2. A stabilizing device as recited in claim 1, wherein the exterior surface of said inner wall completely surrounds said lab ware during use.

3. A stabilizing device as recited in claim 1, wherein said at least one container body opening further comprises a resealable port.

4. A stabilizing device as recited in claim 3, wherein said sealing means further comprising a threaded cap for twistingly engaging a threaded port.

5. A stabilizing device as recited in claim 1, wherein the exterior surface of said inner wall is adapted to rest on upon an outer surface of said laboratory ware in either an upright or upside-down container body orientation.

6. A stabilizing device as recited in claim 5, wherein the exterior surface of said inner wall further comprises a pair of inwardly tapering surfaces meeting at an interior edge.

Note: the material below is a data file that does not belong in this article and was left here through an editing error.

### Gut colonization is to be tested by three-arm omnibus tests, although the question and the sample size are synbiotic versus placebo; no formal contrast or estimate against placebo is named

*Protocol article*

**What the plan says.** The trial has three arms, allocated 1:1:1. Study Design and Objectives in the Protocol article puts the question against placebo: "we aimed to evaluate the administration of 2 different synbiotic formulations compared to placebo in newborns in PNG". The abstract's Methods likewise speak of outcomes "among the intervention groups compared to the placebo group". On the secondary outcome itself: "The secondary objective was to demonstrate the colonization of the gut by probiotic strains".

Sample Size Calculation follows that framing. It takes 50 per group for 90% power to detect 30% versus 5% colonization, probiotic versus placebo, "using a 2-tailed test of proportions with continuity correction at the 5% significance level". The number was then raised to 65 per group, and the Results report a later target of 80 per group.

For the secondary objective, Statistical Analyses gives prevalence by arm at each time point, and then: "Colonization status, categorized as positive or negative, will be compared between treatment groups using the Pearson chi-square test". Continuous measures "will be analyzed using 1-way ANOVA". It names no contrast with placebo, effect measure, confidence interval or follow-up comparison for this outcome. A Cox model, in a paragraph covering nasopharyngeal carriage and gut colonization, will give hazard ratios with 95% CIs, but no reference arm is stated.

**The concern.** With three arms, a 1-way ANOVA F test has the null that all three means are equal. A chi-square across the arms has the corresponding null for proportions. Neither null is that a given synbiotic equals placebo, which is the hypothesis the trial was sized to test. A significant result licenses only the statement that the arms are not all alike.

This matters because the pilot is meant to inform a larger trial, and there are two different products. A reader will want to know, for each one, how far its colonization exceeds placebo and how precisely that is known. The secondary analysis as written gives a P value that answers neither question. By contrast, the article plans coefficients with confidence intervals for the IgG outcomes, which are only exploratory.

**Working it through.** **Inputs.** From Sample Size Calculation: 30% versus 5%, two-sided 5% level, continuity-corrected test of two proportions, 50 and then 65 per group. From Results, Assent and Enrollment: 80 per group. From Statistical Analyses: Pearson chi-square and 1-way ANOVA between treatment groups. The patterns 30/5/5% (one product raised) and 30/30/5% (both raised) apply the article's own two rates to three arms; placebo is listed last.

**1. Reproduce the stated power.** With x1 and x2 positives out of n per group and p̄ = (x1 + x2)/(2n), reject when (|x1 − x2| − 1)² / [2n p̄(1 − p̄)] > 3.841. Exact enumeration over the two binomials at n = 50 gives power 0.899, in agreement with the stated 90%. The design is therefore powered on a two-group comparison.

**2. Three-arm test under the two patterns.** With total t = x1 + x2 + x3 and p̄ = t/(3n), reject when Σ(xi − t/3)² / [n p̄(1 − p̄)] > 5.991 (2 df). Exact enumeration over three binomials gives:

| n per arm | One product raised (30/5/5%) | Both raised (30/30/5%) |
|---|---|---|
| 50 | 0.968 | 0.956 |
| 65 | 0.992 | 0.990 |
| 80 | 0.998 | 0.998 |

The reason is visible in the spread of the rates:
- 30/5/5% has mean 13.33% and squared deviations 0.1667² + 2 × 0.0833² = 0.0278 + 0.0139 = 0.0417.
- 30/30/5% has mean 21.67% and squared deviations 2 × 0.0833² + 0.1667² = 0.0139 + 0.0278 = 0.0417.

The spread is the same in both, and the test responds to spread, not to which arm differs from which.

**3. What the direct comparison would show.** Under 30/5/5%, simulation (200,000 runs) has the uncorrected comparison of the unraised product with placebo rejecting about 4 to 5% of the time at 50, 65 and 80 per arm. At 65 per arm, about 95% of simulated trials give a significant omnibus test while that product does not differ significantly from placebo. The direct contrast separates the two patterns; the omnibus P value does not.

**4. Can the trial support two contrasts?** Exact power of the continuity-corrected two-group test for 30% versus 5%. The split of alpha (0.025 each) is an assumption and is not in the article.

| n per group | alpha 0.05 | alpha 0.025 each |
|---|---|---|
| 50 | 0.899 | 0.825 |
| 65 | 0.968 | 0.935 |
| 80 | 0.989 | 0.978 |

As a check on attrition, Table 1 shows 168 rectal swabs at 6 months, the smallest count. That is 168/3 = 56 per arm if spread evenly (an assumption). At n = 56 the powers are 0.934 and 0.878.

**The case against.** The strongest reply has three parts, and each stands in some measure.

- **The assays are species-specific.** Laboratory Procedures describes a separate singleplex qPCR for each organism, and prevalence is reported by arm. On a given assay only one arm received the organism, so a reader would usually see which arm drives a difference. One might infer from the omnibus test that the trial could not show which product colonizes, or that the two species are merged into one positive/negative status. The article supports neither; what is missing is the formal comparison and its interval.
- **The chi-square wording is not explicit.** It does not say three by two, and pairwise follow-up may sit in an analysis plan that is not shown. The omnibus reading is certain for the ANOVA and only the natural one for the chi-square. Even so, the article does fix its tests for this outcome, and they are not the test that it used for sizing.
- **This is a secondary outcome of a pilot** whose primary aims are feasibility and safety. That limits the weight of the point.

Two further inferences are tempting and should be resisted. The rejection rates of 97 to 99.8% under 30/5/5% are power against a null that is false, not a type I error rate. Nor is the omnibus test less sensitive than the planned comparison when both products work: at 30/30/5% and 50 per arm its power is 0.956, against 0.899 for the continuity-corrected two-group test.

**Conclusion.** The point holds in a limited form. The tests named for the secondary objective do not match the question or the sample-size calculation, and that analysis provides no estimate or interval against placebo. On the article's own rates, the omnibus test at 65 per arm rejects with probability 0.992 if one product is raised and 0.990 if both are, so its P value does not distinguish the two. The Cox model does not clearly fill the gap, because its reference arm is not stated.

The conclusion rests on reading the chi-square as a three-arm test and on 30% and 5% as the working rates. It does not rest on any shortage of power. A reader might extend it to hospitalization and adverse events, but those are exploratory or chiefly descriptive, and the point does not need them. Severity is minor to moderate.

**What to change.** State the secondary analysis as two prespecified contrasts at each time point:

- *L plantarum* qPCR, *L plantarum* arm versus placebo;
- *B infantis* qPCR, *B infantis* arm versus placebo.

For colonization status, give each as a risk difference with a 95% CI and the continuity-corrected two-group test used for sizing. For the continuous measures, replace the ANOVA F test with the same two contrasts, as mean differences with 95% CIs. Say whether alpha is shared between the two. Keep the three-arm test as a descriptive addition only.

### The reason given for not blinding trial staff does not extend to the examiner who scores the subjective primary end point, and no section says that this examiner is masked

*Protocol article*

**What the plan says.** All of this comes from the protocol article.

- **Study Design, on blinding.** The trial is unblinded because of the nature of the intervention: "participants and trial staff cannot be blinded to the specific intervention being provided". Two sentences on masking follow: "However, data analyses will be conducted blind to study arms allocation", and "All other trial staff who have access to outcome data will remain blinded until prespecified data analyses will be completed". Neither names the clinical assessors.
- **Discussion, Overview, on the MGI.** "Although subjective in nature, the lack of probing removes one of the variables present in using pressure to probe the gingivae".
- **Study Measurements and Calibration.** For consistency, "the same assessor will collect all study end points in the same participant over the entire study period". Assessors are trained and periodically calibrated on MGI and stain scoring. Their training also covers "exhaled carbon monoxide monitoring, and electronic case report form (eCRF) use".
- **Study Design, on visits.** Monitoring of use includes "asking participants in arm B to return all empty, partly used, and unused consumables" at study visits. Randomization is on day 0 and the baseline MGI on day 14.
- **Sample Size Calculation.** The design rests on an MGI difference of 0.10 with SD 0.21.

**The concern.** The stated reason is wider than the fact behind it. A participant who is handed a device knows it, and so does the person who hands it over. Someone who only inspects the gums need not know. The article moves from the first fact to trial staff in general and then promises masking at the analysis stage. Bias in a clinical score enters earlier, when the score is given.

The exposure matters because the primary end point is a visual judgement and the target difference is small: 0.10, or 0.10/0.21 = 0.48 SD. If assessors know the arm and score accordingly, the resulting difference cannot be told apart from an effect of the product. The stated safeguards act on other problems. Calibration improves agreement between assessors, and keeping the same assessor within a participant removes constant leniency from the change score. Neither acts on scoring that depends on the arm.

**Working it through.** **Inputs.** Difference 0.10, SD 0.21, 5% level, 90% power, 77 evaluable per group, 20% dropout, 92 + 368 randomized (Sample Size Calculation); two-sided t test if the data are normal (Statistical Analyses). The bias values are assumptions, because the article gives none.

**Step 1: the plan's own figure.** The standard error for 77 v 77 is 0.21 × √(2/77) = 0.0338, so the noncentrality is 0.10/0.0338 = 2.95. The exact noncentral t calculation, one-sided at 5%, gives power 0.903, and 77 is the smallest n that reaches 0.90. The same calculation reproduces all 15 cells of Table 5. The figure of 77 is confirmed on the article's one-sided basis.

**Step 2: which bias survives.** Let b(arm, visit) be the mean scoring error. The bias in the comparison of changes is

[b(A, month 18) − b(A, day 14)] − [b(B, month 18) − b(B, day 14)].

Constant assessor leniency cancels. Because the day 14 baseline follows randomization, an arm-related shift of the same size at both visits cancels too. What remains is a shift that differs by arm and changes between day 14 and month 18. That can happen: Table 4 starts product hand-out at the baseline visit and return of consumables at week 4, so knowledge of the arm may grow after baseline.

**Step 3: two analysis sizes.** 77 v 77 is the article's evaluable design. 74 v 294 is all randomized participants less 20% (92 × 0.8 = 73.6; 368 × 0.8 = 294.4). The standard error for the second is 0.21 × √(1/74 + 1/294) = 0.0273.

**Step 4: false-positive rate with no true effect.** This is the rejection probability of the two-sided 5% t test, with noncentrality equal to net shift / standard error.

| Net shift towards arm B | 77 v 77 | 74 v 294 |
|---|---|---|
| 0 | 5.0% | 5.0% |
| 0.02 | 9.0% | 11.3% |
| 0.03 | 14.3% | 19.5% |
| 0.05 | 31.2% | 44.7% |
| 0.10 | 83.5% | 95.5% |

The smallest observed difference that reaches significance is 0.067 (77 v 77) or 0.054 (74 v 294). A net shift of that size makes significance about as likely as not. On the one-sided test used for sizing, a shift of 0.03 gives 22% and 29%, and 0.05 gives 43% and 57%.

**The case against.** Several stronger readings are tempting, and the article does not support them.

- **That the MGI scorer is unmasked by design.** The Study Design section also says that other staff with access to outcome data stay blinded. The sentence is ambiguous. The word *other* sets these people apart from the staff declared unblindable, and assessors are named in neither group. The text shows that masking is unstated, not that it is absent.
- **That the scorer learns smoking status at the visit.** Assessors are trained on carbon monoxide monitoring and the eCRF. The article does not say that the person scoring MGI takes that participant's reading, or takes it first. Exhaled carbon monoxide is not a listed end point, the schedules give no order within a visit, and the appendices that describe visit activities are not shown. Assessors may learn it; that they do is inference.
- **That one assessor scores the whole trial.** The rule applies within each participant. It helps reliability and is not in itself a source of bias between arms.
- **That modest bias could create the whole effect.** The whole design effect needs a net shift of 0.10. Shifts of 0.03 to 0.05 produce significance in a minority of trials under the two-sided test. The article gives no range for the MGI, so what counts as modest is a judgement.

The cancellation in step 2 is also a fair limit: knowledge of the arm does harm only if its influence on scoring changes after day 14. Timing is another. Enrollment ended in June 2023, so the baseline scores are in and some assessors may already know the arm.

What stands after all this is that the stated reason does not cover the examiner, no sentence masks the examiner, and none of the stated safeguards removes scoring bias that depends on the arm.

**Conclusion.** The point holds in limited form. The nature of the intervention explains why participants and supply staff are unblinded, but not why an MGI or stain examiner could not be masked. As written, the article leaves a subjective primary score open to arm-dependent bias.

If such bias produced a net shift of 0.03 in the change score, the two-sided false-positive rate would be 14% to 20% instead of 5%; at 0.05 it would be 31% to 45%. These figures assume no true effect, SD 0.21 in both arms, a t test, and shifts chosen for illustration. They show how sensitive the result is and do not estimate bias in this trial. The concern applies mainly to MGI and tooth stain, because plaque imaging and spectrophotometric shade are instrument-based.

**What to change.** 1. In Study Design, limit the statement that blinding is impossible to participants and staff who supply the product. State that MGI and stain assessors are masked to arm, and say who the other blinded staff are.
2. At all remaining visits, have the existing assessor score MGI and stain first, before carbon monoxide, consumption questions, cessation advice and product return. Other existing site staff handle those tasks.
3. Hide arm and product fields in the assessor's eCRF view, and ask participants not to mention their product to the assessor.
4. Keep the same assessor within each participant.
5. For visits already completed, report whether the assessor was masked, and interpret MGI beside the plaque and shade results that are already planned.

7. A stabilizing device as recited in claim 6, wherein the exterior surface of said inner wall is substantially symmetrical about a horizontal plane intersecting said interior edge.

8. A stabilizing device as recited in claim 1, wherein the outer wall of said container body defines a generally rectangular perimeter.

9. A stabilizing device as recited in claim 1, wherein the outer wall of said container body defines a generally circular perimeter.

10. A stabilizing device as recited in claim 1, wherein said container body has a frustro-conical geometry.

11. A stabilizing device as recited in claim 1, wherein the inner wall of said container defines a generally circular passageway.

12. A stabilizing device as recited in claim 1, wherein the outer wall of said container body has an inward taper in the direction from said bottom side to said top side.